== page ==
Two tondi by a friend of Garrick
-  View Near Westminster Bridge From a Picture in the Possession of David Garrick Esq.;  View Near Blackfriers Bridge From a Picture in the Possession of David Garrick Esq.
- GREEN, V[alentine] and JUKES, F[rancis] after MARLOW, W[illiam]
- Published by J. Boydell, Cheapside,
- Publication place
- Publication date
- Feb 20, 1777.
- Image: [1 & 2] 380 by 493mm (15 by 19.5 inches). Sheet:  500 by 635mm (19.5 by 25 inches).  495 by 640mm (19.5 by 25.25 inches).
Pair of engravings with aquatint, printed in serpia.
Two prints of the Thames after paintings by William Marlow (1740-1818), an English maritime painter. Marlow served an apprenticeship under Samuel Scott for five years, and in his early career specialised in similar maritime views. He was known amongst his peers for his somewhat unorthodox living arrangements. Joseph Farington recorded in his diary that Marlow moved to Twickenham to live in a ménage à trois with a butcher and his wife whom he had met in Vauxhall Pleasure Gardens (Gatrell). He went on to design scientific instruments, and, according to a contemporary obituary, the seals for the original thirteen states of the United States of America. The same obituary notes that he was close friends with David Garrick (London Review).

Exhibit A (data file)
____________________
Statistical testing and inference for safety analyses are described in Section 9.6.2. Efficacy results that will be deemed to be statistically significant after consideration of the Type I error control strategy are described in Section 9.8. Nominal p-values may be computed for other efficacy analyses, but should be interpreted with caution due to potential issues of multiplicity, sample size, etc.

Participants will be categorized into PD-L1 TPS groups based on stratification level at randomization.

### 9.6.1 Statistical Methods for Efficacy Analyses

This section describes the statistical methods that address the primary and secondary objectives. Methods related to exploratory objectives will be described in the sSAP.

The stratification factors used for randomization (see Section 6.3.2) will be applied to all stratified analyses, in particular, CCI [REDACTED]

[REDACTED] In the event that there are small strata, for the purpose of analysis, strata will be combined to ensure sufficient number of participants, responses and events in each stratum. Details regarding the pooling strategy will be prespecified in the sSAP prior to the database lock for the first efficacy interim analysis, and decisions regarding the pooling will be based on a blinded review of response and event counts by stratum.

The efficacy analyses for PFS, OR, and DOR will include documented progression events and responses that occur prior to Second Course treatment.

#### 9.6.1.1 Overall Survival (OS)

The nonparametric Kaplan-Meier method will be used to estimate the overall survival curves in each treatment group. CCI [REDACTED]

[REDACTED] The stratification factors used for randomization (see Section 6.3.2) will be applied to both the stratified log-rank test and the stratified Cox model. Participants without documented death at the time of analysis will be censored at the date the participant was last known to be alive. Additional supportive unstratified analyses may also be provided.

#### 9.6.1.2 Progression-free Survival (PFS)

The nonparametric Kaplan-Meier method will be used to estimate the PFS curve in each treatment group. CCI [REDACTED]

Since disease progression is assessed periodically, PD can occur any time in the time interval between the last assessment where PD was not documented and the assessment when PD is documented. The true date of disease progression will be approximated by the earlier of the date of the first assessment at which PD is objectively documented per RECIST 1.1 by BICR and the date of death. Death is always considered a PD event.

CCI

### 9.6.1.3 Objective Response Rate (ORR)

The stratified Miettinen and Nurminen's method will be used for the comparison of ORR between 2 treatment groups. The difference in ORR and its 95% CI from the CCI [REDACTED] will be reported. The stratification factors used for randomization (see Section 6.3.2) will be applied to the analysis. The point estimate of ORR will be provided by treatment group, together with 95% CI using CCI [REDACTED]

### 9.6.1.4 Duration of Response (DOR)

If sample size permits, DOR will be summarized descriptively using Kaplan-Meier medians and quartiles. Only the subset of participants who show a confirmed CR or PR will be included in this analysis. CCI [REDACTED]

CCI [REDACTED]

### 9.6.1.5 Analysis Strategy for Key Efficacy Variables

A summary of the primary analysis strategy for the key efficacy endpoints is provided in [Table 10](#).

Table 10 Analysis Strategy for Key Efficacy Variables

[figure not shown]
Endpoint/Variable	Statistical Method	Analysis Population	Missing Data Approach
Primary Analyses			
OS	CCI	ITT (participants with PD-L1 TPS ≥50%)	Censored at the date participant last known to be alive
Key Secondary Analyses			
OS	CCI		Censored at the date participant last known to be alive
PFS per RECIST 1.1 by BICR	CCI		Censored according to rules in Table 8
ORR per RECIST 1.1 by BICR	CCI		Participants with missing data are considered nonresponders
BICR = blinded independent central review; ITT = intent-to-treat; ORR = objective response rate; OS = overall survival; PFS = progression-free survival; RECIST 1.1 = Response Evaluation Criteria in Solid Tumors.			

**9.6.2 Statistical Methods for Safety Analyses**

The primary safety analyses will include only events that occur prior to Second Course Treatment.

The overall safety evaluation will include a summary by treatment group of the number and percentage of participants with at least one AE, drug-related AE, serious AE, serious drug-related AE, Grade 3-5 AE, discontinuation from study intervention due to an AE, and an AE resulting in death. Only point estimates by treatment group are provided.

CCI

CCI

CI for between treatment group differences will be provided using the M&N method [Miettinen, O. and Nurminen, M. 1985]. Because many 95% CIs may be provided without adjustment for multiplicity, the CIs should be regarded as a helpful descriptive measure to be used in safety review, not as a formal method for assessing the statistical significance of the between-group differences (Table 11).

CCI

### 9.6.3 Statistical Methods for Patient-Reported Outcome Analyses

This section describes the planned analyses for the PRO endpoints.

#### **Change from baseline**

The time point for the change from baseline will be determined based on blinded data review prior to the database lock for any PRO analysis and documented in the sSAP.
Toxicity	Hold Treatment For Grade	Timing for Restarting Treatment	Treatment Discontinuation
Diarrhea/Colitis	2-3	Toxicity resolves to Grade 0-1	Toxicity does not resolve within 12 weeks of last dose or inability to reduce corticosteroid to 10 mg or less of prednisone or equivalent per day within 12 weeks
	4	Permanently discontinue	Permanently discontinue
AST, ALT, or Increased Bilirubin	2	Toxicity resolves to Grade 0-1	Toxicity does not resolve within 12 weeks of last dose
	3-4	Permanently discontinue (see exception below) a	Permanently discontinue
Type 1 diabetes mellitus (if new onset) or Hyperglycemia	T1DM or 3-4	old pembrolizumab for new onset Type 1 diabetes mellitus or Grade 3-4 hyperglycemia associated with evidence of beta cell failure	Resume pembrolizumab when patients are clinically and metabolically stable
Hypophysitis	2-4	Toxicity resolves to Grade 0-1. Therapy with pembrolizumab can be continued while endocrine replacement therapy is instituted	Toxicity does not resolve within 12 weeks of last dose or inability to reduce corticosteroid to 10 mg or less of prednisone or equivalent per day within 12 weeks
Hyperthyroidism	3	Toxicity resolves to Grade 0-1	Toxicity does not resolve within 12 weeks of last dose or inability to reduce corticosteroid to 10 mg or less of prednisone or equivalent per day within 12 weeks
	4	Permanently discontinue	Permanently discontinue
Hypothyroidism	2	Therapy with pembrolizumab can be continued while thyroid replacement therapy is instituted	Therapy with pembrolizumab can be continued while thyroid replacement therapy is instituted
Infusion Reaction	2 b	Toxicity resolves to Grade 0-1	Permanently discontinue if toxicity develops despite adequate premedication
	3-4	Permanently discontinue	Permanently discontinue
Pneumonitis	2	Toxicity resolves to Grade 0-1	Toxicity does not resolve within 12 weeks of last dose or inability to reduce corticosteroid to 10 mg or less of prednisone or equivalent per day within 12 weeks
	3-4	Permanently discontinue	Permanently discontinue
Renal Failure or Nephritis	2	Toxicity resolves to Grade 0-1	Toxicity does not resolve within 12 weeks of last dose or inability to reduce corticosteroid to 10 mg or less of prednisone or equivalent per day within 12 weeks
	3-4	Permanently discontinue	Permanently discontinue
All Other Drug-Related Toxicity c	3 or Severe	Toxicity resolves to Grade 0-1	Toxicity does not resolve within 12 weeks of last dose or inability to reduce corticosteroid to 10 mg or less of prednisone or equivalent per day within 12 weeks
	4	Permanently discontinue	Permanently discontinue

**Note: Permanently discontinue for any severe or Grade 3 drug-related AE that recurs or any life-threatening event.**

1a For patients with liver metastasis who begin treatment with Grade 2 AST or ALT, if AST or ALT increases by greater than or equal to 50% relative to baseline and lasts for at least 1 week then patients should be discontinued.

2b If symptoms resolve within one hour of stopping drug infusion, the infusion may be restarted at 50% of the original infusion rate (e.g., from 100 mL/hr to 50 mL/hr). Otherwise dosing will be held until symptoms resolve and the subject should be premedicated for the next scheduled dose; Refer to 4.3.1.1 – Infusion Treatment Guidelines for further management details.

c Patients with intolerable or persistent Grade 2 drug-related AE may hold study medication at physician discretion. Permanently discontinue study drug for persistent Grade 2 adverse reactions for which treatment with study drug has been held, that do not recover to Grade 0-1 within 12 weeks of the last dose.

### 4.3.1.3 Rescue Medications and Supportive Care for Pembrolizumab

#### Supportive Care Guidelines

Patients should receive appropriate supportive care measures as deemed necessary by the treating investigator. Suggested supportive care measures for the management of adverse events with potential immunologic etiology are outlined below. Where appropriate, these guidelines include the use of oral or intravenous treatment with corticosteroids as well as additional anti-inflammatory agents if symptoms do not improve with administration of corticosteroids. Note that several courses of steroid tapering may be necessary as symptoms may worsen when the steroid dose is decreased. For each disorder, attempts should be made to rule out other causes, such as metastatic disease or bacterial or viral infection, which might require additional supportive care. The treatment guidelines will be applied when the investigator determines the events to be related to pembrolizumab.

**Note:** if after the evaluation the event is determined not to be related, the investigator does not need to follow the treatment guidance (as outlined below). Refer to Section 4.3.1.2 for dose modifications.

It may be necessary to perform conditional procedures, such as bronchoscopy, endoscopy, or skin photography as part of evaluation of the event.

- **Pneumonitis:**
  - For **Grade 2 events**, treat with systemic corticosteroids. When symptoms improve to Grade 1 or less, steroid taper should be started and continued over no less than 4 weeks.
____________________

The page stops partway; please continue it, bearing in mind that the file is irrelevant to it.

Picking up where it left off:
David Garrick (1717-1779) was an English actor and playwright: the most famous thespian of his time, instrumental in transforming the theatre in England into a more respectable pastime and profession, and a noted connoisseur. Garrick was not only a collector of maritime art, but was also concerned with river life itself. He was nominated to a commission to build a new bridge at Richmond in 1773 and briefly took out a mortgage on Fresh Wharf near London Bridge, before the debtor ran away to the far east.
1) 440 by 550mm (17.25 by 21.75 inches). 2) 500 by 640mm (19.75 by 25.25 inches).
BL Maps K.Top.22.37.n.; BL Maps K.Top.22.38.h; Vic Gatrell, The First Bohemians: Life and Art in London's Golden Age (London: Penguin, 2013), p.lxxv; London Review and Literary Journal, January 1813.